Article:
I enjoyed reading Paul Arden’s “It’s not how good you are, it’s how good you want to be”, lots of little lessons I learnt from it, and this was the most triking one. Back then, I printed it out and hung it over my desk at work. Last month, I showed it to the 500 freshmen of my ‘old’ university.

Crowd funding teaches us about language!

A recent study from researchers at Georgia Institute of Technology found that the language used in Kickstarter campaigns affected the likelihood of a project meeting its funding goal. The study analyzed more than 45,000 Kickstarter efforts and found that certain phrases were often linked with successful campaigns.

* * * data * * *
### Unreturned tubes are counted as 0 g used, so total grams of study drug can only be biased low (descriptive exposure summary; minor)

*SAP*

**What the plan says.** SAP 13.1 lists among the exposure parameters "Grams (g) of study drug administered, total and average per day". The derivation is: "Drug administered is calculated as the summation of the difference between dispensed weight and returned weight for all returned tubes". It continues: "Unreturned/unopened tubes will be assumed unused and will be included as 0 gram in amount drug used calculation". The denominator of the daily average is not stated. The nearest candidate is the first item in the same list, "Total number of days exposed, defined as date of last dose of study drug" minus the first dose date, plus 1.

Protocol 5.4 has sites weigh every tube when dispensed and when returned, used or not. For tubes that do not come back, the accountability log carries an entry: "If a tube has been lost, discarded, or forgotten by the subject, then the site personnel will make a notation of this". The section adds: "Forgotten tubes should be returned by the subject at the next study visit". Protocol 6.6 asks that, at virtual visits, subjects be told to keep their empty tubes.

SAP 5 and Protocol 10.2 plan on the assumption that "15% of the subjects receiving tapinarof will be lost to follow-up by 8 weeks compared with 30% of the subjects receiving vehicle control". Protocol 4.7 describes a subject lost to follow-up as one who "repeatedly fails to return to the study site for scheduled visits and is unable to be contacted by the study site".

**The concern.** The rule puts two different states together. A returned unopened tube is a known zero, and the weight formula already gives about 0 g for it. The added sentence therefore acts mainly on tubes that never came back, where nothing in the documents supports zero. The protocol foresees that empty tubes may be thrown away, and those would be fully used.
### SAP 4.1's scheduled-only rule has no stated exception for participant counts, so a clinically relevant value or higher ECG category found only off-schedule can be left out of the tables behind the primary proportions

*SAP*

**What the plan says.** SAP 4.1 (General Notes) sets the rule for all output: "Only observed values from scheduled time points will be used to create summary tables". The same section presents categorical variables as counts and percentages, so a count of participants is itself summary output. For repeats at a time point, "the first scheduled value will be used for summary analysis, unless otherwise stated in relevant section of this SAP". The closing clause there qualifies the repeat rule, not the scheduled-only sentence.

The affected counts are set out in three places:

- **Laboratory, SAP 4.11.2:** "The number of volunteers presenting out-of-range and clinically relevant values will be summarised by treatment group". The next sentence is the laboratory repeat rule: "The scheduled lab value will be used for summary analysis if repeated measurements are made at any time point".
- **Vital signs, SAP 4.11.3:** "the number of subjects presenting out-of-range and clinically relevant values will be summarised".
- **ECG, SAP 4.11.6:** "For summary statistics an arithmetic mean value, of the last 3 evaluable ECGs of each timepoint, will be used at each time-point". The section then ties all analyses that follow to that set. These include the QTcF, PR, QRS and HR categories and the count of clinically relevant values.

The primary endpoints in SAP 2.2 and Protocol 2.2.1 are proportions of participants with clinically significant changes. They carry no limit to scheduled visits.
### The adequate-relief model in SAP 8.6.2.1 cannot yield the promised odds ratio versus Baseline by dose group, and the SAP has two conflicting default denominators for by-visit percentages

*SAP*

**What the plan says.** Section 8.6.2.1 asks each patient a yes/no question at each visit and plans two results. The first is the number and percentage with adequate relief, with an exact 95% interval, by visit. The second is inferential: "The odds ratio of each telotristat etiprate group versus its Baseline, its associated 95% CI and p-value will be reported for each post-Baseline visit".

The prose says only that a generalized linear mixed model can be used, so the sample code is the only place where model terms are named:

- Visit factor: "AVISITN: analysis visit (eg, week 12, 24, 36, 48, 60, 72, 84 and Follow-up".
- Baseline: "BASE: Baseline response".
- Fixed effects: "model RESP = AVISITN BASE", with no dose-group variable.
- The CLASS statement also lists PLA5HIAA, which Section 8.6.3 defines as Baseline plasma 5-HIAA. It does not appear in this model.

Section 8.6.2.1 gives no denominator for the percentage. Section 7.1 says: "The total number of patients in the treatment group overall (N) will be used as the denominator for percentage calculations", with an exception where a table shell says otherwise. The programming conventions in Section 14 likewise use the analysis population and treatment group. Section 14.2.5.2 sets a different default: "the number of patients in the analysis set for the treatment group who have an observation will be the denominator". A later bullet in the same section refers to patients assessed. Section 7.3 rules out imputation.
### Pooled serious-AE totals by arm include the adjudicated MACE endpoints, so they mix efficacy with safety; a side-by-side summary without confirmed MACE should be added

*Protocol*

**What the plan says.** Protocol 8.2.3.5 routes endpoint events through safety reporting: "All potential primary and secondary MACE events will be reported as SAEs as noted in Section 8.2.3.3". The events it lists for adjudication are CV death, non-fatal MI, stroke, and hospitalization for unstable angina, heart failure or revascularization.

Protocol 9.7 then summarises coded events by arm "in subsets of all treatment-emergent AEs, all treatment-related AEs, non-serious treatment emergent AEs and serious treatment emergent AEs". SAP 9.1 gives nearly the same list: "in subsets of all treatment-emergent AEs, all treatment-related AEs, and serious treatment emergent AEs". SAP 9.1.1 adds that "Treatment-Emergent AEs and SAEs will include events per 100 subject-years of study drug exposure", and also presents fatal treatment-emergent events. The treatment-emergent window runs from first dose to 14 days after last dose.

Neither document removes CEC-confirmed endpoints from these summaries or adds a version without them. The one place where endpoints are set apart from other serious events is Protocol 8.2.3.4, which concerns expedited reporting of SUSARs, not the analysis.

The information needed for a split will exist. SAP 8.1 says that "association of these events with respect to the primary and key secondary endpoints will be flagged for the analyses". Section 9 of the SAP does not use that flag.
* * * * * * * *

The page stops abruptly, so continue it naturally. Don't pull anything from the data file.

Could we use this knowledge in marketing?

Taking decisions (Ted Talk)

Why are we convinced that “sizing up” at our favorite burger joint is a good idea, even when we’re not that hungry?

Why are our phone lists cluttered with numbers we never call?

Dan Ariely, behavioral economist, has based his career on figuring out the answers to these questions, and in his bestselling book Predictably Irrational  (re-released in expanded form in May 2009), he describes many unorthodox and often downright odd experiments used in the quest to answer this question.